Constitution Surpass

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Why the Constitution Surpasses the Articles of Confederation Today in history, the United States still obeys the Constitution. As everyone knows, it took bravery, courage, and bloodshed for the U.S. to keep and have this document. It took a great mind and a lot of trial and error to create the perfect form of government that was right and fair to all the people. However, the Constitution was not the “first Constitution” for America, the Articles of Confederation were. The Constitution surpasses the Articles of Confederation because of its policies, the reasons for the change, and what the writers did. “Despite being the central government, it was a loose confederation and most significant power was held by the individual states,” (Articles…show more content…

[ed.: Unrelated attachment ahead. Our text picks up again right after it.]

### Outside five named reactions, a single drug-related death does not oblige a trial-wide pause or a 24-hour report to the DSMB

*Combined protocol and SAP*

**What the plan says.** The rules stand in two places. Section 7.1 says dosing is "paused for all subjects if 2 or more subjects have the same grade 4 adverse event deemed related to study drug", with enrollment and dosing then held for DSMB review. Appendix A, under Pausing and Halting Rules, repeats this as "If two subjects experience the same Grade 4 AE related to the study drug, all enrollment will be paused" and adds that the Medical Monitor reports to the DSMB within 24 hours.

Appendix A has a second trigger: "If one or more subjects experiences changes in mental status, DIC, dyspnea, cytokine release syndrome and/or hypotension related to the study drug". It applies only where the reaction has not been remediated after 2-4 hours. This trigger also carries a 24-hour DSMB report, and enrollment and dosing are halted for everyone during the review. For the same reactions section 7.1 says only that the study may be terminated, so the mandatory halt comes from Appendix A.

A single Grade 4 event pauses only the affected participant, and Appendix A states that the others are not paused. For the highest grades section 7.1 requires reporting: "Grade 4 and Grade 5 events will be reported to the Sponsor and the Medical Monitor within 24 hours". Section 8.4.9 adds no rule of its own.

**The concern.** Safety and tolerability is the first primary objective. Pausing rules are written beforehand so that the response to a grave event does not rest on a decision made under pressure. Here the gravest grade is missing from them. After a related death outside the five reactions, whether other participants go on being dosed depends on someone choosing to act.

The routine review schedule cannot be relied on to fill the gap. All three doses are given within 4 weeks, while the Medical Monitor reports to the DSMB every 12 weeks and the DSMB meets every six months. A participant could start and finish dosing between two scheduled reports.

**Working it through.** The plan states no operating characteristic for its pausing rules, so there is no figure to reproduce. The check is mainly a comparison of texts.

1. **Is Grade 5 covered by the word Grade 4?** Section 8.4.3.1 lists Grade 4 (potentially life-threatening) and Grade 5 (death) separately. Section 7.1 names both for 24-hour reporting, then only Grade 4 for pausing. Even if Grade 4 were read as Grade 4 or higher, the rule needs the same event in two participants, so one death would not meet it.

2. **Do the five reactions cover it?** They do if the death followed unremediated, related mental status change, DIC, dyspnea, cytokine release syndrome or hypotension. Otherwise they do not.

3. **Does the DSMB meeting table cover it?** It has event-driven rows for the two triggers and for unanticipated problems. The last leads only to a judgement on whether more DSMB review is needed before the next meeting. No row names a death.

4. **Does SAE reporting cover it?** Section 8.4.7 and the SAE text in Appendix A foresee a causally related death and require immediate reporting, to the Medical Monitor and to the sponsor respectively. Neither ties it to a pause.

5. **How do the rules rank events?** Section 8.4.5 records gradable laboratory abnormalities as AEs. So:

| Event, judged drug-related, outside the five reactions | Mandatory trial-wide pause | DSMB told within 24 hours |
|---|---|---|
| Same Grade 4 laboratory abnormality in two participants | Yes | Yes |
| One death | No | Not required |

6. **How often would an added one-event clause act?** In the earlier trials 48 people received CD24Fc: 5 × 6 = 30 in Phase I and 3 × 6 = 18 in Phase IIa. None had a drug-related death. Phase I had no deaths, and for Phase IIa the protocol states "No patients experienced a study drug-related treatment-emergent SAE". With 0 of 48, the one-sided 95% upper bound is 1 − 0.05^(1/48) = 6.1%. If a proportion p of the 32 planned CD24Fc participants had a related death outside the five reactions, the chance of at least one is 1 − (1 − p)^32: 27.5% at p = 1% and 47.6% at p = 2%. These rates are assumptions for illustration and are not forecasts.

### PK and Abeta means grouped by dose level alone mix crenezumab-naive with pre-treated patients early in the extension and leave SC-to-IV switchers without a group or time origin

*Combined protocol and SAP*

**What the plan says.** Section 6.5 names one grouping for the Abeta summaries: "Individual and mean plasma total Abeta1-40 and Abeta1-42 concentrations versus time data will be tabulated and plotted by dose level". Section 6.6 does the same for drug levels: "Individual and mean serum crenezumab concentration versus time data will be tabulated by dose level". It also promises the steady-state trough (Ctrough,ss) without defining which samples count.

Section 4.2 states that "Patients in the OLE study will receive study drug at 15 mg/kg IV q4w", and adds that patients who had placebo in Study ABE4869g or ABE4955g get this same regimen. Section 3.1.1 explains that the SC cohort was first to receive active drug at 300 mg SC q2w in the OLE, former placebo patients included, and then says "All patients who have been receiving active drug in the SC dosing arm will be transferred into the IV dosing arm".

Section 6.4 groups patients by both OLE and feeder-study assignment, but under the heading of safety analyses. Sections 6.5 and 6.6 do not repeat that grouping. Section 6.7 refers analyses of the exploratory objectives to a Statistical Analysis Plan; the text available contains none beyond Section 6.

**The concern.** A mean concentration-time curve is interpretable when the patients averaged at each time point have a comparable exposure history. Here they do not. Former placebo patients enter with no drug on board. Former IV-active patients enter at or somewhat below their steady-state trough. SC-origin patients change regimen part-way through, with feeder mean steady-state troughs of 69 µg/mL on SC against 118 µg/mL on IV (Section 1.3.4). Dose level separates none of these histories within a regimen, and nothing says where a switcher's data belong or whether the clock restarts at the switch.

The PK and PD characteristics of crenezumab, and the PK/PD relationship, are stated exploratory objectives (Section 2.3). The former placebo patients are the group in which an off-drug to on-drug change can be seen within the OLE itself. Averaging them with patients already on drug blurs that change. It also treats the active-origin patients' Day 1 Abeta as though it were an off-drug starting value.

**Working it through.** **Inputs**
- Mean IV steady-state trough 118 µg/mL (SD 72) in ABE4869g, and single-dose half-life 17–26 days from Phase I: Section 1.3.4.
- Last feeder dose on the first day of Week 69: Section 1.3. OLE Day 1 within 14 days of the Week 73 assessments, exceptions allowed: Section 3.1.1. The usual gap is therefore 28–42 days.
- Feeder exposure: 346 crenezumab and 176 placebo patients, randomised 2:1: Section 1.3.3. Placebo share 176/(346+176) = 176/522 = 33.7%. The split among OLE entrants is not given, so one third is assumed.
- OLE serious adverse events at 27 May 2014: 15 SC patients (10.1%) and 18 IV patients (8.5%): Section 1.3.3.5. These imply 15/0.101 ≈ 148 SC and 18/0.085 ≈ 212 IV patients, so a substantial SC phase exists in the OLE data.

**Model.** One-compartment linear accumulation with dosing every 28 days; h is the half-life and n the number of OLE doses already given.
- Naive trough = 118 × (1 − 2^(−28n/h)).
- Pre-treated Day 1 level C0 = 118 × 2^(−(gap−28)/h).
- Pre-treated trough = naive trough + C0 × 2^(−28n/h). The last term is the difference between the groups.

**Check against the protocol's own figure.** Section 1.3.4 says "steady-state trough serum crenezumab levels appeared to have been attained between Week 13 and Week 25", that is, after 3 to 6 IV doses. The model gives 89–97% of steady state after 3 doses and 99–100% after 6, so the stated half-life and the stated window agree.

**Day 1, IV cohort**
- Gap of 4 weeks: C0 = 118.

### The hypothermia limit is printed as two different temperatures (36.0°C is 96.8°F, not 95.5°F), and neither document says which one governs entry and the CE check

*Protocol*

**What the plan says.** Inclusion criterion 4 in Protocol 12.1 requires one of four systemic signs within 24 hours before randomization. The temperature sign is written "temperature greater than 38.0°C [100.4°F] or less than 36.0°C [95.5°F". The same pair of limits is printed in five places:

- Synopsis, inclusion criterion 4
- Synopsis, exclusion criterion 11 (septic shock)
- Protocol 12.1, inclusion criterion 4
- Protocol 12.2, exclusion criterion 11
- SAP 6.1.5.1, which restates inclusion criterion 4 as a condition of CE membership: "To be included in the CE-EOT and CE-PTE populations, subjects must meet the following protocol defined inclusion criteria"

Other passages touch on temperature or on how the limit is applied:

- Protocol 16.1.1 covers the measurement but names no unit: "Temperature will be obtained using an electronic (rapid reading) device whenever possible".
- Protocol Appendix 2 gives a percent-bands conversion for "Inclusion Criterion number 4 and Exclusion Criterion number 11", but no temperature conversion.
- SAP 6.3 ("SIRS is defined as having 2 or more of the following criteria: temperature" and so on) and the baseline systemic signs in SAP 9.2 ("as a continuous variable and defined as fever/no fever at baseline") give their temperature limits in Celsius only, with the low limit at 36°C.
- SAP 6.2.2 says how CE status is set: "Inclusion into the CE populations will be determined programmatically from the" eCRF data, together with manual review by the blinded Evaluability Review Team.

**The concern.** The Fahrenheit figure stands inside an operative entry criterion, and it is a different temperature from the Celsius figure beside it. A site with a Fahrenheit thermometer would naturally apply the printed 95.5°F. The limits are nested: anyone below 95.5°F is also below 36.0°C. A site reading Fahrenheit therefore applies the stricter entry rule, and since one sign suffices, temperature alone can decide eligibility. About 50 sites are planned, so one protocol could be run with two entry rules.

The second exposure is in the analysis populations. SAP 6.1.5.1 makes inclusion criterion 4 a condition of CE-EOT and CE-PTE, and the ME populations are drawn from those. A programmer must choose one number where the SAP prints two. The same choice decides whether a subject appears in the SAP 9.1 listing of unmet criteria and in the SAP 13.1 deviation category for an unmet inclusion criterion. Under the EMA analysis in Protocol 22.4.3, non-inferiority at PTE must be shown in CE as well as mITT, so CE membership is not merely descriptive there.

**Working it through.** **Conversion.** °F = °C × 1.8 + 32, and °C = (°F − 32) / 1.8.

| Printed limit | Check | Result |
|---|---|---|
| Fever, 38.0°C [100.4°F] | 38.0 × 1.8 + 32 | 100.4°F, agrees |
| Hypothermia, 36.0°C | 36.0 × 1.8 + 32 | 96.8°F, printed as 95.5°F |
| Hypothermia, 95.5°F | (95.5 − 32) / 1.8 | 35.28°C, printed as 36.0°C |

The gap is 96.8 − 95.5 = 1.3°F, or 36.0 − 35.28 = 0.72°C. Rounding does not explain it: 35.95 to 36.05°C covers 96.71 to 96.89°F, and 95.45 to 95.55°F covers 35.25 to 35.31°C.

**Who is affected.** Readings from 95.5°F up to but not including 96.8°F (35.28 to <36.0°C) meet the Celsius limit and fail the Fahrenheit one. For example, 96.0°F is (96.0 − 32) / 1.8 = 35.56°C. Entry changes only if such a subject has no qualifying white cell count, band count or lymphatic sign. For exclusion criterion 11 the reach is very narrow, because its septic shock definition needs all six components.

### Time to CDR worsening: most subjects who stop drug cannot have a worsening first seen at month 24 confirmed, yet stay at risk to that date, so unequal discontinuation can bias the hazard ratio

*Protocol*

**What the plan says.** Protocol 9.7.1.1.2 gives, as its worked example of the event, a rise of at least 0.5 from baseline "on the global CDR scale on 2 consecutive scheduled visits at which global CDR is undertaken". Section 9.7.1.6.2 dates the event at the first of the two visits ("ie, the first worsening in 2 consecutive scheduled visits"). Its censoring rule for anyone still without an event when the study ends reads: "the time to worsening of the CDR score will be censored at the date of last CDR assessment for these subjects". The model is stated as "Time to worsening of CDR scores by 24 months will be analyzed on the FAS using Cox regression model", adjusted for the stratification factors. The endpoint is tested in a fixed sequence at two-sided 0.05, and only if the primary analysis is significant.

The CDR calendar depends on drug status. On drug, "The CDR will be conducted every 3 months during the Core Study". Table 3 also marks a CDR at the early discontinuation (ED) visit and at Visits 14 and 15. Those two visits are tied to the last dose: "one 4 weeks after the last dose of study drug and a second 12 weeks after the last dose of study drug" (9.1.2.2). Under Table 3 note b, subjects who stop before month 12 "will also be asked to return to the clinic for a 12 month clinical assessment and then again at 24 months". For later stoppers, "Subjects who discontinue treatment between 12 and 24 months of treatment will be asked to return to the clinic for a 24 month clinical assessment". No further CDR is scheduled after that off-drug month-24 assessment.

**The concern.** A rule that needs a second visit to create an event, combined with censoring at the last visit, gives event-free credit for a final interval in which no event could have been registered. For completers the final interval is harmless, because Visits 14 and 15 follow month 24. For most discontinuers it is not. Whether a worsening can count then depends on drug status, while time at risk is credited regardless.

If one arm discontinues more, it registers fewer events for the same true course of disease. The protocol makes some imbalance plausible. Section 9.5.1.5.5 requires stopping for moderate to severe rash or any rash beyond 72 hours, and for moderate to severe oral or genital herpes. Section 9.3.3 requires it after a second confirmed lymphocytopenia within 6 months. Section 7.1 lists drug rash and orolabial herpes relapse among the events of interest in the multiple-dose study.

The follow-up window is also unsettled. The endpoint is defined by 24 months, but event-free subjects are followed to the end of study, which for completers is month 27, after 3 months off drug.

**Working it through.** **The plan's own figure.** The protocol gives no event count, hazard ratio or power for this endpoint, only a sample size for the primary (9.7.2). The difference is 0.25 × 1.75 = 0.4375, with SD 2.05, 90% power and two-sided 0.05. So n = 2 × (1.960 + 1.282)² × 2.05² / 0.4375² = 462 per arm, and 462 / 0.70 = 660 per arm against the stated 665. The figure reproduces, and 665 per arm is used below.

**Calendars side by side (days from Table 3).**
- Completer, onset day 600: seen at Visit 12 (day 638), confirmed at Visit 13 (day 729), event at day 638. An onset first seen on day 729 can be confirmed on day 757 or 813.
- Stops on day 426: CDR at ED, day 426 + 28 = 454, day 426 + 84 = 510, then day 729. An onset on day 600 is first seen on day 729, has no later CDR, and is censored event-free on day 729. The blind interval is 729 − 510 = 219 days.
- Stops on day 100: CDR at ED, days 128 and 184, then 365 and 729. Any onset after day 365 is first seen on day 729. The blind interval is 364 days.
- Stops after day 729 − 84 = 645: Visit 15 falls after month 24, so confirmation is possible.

The Articles of Confederation say a plethora about the new government. It says that all the states need to form a league of friendship for defence, for the security of our rights, and for the general welfare. This will help fight back against our enemies, no matter what religion and trade. Also, each person has the same rights in all states and anyone who commits a crime and flees, shall be brought back to where the crime has occurred and have a trial and all legal documents will be shared among the states. Also, each state has one vote, Congress does not have the power to tax, Congress has no power over foreign commerce, and only state governments act directly on the people (Comparison of Constitution and Articles of Confederation). Congress also has the right to decide when the United States enters in any wars and treaties. This document was not only read by the Americans, but Canadians too. They also had to go by this document and if another country were to obey this document, it would have to be voted on by nine states (Articles of Confederation). The Articles of Confederation was not a perfect document, it had its weaknesses. Some of those weaknesses were that the national government could not force the people to obey the laws, the fact that it did not have the power to tax, Congress lacked a steady leadership, there was no national army, each state could issue its own money and put tariffs on trade, and Congress could not enforce laws. All of these issues are what made the government impuissant. The people were not satisfied with these flaws, and a rebellion broke out
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